With pozzolanic materials being used since the ancient Roman times [43], there have been extensive research efforts to explore their reactivity and inherent composition, e.g., [5,8,16]. The global market for binders based on pozzolanic materials is largely related to use as a partial replacement in PC. The hydrated PC provides the Ca(OH)2 needed for the activation of the pozzolanic materials. The ancient Romans used burnt lime, which still today could be a cheaper solution, compared to cement. Even low grade limestone could be used for preparing burnt lime (CaO) and then slaking it with water to form Ca(OH)2. For calculating the potential of pozzolanic materials we assume that either PC, Quick Lime (CaO) or slaked lime Ca(OH)2 will be available to activate the pozzolanic materials. All the SCMs presented in this section are being reported as potential substitutions of PC as binder in concrete applications.

5.4.1. Cassava Peel Ash (CPA)

The cassava plant has its origin from South America, from where it spread to different regions of the world today. This perennial crop is known with different names, such as manioc, tapioca and yucca. The tubers, which are part of the root system of the crop, are processed for various uses. Cassava now provides about 30% of worldwide production of roots and tubers, and is the staple crop of over 200 million people in Africa alone, with a production of 138 million tonnes in 2018 [44]. In the course of processing cassava, either for food or industrial usages, large amounts of peels (major by-product of cassava) are produced. According to Adesanya et al. [45], between 20–30% by weight of cassava tubers are peels. The norm in most of the processing centres is that cassava peels are heaped and burnt for no benefit in return to give room for next generation of peels to be produced. The conversion from cassava crop to CPA is estimated to 5% based on [6]. The potential of its ash as a pozzolanic material has been investigated by a number of researchers who have used it successfully as a partial or total replacement of Portland Limestone Cement (PLC) in the production of sustainable concrete [46,47,48,49,50,51]. For example, Kumator et al. [51] used 10% of CPA in place of PC, while Olonade et al. [50] used CPA as a replacement for cement at 5, 10, 15 and 20%, respectively. In another effort by Olutaiwo and Adanikin [47] the percentage replacement of CPA varied from 0–10%. Taku et al. [46] carried out an extensive study on the optimization model for compressive strength of sandcrete blocks using CPA blended cement mortar as a binder and the content of CPA used was within the range of 0–30%. In other scholarly works, the content of CPA had been increased to as much as 100% as reported by Edeh et al. [52]. If this SCM is attributed 20% of cement strength, then the total potential cement replacement in SSA with CPA is about 1.4 million tonnes per year.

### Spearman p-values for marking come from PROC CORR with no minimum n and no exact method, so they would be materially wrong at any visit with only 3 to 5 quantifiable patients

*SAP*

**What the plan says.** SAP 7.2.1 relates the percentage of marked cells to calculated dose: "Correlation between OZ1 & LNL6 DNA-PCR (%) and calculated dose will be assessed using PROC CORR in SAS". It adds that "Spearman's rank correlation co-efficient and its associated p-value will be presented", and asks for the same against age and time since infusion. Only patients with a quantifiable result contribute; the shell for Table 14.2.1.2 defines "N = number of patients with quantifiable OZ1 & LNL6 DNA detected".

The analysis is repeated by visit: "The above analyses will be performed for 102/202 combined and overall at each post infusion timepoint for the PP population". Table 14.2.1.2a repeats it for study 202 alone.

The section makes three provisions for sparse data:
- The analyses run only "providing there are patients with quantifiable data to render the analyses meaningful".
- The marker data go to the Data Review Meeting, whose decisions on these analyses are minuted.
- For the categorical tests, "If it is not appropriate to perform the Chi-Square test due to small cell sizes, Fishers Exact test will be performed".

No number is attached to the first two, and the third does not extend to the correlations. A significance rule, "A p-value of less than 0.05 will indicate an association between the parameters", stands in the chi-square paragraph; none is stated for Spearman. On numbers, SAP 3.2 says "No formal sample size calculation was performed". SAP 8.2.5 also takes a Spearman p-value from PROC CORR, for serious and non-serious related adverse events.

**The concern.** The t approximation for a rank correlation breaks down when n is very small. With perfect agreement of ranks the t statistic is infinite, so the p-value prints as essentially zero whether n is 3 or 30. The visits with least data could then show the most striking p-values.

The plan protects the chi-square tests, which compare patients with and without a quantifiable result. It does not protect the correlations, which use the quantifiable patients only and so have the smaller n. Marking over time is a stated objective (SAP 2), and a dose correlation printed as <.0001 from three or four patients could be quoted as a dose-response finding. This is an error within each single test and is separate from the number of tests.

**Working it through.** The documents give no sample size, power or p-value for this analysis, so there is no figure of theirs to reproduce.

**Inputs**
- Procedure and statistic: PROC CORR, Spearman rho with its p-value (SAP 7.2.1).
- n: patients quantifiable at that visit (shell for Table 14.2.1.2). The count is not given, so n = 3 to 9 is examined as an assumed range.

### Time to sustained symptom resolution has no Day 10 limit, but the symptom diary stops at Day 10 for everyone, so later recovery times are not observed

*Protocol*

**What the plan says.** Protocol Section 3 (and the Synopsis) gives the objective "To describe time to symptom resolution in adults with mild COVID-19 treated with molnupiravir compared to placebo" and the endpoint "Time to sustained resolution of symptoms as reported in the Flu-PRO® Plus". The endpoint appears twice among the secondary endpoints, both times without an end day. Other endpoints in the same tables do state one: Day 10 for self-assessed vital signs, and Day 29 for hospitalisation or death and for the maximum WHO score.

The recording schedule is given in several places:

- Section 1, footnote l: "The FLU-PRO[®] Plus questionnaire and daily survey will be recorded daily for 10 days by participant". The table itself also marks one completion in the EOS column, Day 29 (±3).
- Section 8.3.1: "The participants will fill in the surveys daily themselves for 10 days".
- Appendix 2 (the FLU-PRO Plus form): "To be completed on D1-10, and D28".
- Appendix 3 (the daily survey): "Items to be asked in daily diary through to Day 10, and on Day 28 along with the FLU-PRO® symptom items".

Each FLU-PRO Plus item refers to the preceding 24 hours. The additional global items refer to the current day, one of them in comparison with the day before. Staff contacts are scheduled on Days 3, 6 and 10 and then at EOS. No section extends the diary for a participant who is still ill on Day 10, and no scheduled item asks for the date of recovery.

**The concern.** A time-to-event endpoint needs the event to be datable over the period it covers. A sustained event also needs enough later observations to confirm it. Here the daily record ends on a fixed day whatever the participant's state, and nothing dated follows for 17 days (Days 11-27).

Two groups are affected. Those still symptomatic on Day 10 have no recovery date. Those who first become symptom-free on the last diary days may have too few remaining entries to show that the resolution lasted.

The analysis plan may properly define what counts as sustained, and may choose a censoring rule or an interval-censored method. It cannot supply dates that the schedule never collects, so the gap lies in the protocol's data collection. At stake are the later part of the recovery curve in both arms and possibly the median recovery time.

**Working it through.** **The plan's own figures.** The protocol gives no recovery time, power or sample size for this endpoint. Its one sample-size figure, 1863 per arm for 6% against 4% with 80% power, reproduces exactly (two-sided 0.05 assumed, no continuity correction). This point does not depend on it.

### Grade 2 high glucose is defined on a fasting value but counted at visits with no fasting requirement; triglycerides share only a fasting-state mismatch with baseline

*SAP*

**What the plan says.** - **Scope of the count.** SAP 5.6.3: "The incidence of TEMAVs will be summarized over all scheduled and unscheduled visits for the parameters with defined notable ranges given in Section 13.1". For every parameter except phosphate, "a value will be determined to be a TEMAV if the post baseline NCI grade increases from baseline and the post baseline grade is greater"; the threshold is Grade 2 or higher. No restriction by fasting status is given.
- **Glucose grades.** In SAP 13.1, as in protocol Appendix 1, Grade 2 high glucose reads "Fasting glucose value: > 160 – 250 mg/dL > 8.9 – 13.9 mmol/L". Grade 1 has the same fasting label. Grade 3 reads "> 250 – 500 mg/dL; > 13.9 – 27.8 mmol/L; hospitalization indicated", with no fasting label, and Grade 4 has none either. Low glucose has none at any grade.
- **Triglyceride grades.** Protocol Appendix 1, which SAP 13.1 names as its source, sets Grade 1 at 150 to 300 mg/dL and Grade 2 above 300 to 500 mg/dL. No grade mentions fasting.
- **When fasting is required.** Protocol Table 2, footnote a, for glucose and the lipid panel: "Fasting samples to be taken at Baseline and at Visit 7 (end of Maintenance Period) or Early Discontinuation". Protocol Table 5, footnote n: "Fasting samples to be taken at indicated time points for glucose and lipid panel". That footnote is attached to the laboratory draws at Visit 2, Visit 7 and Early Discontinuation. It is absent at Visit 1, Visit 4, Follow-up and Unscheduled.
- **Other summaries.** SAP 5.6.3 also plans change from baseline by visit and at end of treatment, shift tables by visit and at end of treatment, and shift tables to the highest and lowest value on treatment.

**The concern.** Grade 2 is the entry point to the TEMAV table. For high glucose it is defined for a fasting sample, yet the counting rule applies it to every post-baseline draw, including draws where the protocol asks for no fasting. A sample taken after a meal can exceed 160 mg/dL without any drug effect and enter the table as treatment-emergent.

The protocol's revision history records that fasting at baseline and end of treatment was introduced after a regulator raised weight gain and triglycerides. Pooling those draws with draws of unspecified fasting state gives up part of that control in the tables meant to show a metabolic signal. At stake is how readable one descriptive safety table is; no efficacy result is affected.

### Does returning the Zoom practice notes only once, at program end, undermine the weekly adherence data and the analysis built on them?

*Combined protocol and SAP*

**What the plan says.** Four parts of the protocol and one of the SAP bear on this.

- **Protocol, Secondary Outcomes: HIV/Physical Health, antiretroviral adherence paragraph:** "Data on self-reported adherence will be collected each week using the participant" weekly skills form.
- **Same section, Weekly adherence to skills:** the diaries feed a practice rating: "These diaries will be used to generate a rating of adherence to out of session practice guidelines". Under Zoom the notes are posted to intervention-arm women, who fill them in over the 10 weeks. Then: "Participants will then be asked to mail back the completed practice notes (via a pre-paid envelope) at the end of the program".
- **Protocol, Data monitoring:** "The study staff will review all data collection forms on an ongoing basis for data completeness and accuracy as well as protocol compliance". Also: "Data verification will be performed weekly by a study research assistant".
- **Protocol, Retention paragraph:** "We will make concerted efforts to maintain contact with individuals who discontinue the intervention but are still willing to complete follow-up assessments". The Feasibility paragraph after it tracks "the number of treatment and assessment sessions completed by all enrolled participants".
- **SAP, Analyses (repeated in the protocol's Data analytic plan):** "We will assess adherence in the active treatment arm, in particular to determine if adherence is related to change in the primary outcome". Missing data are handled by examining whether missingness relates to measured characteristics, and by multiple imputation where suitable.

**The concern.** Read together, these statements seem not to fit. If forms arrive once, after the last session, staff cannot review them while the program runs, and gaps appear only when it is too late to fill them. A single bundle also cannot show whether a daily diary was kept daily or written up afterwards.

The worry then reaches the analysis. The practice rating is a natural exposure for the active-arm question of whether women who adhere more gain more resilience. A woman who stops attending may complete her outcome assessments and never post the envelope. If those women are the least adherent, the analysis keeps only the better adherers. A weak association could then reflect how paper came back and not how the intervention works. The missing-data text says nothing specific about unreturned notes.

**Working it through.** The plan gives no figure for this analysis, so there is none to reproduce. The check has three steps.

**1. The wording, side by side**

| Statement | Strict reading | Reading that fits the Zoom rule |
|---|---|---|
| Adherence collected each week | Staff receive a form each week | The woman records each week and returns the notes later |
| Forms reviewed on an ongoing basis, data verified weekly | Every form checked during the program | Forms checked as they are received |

5.4.2. Corn Cob Ash (CCA)

Corn cob is an agricultural solid waste from maize and corn. According to the Food and Agriculture Organisation (FAO), maize surpassed rice in 2001 to become the second most produced crop worldwide [44]. Globally in 2019, 1.15 billion tonnes of maize were produced across the world, of which Africa produces 78.90 million tonnes [44,53]. Maize is primarily produced by small-scale farmers in sub-Saharan Africa for sustenance as part of diversified farming production [54]. Adesanya et al. [55] obtained corn cob ash by burning corn cobs at a calcining temperature of 650 °C for 8 h. The conversion rate from corn crop to CCA is estimated to be 5% based on [6]. Various other studies reported similar calcining temperatures [56,57,58] to maximise the content of amorphous silica in the corn cob ash, and thereby improving its reactivity. To make CCA, first maize cobs are broken down into small pieces, which improves combustibility and lowers carbon content, which impacts the pozzolanic characteristics. Adesenya et al. [55] reported that the ash of corn cob has an amount of SiO2 of more than 65% and a combination of Al2O3 and SiO2 of more than 70%, which as per ASTM standards [59], implies that the cob ash can be used as a pozzolan in blended cement concrete. They further report that at an optimum replacement level of 8% of PC with CCA results in a significantly improved later age compressive strength when used for standard concreting. Raheem et al. [59] suggested 10% CCA replacement as optimum for the production of interlocking paving stones. The addition of CCA as a pozzolanic material in blended cement shows a longer setting time than PC. They could therefore be most applicable when a low rate of heat development in mass concrete (low heat cement) is desired [22]. If the CCA SMC has a replacement rate of 20%, the substitution results in 0.8 Mtonnes PC, given a production of 79 Mtonnes and a 5% ash conversion rate.

5.4.3. Rice Husk Ash (RHA)